Again, it's always a good thing to see Marv Wolfman, verily the creator of Nightwing, take the reigns on this character's series. And in Nightwing: The Lost Year, as with Nightwing: Love and War, Wolfman tries hard to address and explain some of the factors that have made the Nightwing character feel somewhat aimless of late, and contributed to what many would agree is an overall decline in the book. Unfortunately, while Wolfman tells a story that felt to me far more natural to Nightwing than Love and War did, I was still left with a sense of having seen most of it before.
In Nightwing: The Lost Year, Nightwing must discover whether Liu and Metal Eddie, members of a ninja gang Dick Grayson joined while estranged from Bruce Wayne, have returned to crime after being released from jail, or whether they're being targeted by a new Vigilante with ties to the old Teen Titans foe. What follows is two parallel stories, one of Nightwing solving the mystery in the present, and the other of a conflicted Dick Grayson falling in love with Liu and sorting out his conflicted relationship with Batman.
With help from a Nightwing Annual by Marc Andreyko at the beginning of this trade, the story argues that Dick Grayson's betrayal by Liu during these formative years became the basis for his later faulty relationships with Starfire and Barbara Gordon. In the way in which Wolfman delves into Dick's unrecorded past in order to try to explain his present, it's a creative, well-intentioned try.
Unfortunately, what Wolfman attempts here has the effect of moving Nightwing backward, even as it tries to move him forward. We've already discussed how Bruce Jones's Nightwing in Nightwing: Brothers in Blood is hardly the kind of guy you'd want to spend time with; Marc Andreyko's Dick Grayson in this trade is also pretty sleazy, if well-intentioned. When you couple that with Marv Wolfman's contention that Dick's youthful indiscretions with Liu lead to his later failed relationships (Wolfman even puts to question the old chestnut that Starfire was Dick's first sexual experience), the argument becomes that it's not that Nightwing's become a little lost lately, in this retcon he's actually been lost all along. I realize DC's flailing in trying to reconnect the Nightwing character with audiences, but this feels like the wrong direction.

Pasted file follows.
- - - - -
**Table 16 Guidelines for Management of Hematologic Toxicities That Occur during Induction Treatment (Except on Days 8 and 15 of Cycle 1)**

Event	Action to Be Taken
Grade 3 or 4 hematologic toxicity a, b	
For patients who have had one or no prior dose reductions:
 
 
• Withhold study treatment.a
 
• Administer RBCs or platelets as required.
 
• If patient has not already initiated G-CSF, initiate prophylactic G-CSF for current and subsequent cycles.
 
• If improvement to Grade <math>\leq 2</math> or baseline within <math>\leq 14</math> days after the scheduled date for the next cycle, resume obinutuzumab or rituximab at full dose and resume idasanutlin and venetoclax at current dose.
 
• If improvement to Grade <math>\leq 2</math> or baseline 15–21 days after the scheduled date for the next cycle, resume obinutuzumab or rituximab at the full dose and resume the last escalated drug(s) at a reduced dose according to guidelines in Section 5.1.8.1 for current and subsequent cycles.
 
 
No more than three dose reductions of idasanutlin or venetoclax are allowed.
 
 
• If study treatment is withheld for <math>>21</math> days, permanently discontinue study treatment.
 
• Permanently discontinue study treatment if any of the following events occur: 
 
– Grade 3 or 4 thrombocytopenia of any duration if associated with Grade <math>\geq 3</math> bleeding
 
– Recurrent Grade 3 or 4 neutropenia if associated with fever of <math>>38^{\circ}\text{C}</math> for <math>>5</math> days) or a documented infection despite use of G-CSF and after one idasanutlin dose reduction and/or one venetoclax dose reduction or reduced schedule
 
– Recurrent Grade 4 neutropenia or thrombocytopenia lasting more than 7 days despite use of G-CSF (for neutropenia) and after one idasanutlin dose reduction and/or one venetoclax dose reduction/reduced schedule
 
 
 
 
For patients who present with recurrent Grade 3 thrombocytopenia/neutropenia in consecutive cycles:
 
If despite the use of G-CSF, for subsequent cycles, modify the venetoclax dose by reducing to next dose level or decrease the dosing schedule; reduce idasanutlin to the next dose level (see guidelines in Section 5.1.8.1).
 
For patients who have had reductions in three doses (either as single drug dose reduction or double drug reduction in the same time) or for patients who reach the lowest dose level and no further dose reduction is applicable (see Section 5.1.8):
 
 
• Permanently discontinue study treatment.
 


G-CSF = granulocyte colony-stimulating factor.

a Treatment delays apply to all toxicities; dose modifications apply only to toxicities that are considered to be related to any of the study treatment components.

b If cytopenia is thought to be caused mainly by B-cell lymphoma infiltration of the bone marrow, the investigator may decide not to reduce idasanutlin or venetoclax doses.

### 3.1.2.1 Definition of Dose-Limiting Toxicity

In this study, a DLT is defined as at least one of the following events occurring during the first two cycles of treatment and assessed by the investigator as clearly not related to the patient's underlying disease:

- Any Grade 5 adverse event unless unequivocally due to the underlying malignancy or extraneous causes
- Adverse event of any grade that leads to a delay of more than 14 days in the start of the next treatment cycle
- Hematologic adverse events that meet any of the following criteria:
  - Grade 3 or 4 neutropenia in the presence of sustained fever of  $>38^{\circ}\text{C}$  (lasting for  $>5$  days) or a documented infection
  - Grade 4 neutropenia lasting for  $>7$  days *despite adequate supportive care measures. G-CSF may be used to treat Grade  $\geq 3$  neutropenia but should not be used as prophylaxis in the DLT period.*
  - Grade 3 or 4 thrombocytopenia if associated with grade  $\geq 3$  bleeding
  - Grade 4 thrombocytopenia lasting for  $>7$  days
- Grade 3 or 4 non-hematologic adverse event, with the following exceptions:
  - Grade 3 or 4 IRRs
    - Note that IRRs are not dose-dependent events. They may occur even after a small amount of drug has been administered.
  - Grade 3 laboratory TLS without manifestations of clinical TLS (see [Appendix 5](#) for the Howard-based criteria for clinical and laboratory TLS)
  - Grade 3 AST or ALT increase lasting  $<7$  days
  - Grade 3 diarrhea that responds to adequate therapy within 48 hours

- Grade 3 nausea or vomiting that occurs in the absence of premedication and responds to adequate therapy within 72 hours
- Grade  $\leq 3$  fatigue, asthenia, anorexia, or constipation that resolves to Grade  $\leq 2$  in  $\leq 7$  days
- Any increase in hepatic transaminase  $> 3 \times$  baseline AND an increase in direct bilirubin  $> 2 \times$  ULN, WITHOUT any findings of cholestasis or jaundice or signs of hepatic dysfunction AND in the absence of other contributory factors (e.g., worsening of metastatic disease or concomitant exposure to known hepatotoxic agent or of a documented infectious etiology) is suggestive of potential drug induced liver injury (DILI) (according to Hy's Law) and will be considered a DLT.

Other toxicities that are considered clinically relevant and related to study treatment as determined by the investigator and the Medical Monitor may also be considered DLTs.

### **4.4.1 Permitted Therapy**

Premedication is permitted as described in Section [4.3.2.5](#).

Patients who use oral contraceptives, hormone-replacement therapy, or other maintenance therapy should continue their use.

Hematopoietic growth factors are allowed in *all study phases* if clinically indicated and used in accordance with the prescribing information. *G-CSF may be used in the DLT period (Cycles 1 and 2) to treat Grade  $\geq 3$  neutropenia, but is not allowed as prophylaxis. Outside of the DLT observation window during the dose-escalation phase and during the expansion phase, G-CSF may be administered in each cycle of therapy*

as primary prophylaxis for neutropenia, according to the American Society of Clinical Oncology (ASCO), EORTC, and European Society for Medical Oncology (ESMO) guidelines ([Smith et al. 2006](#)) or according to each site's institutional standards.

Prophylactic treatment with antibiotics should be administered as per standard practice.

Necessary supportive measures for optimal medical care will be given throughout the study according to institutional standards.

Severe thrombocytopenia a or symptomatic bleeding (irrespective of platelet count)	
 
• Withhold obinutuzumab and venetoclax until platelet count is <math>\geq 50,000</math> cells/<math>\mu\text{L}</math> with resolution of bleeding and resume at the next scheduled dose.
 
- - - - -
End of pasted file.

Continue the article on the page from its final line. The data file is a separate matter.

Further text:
Wolfman returns as well to another of his creations, that of Vigilante. I wasn't familiar with the Vigilante most referenced here, Adrian Chase, and even my recollection of Pat Trayce (who used to hang out with Deathstroke) is a little spotty, though I think the character's costume and concept is interesting overall. On one hand, Wolfman doesn't require detailed knowledge of Vigilante for the reader to enjoy this story, but on the other, what few clues we're given about the Vigilante's identity absolutely require detailed Vigilante knowledge. Moreover (to spoil it), the identity of this new Vigilante is not revealed at the end of the story, which did feel to me like a letdown. It's another way that Nightwing: The Lost Year tries very hard, but ultimately can't break out of the weakness that's lately affected the Nightwing title.
What Nightwing: The Lost Year has going for it is that it's, for the most part, a straightforward Nightwing story. Wolfman, perhaps knowing how many issues he had to play with before the Resurrection of Ra's al Ghul crossover, eschews the one- or two-issue stories he wrote in Love and War; in that way, this book reads more as a graphic novel than a collection of issues. Second, the story is more an urban vigilante mystery than the super-heroic, sometimes supernatural tales in Love and War, which feels more suited to Nightwing overall.
Birds of Prey was a comic that, amazingly, rebounded after creator Chuck Dixon left, becoming even stronger under Gail Simone; Robin is a title that's had fits and starts since Dixon left, but ultimately remains strong. Nightwing, unfortunately, has just never regained the oomph that it had under Dixon, but I remain hopeful that maybe the next team will be the trick. Hopefully.
[Contains full covers.]
On now to the final volume of 52, the next Robin trade, and then perhaps some Shadowpact. Be there or be square!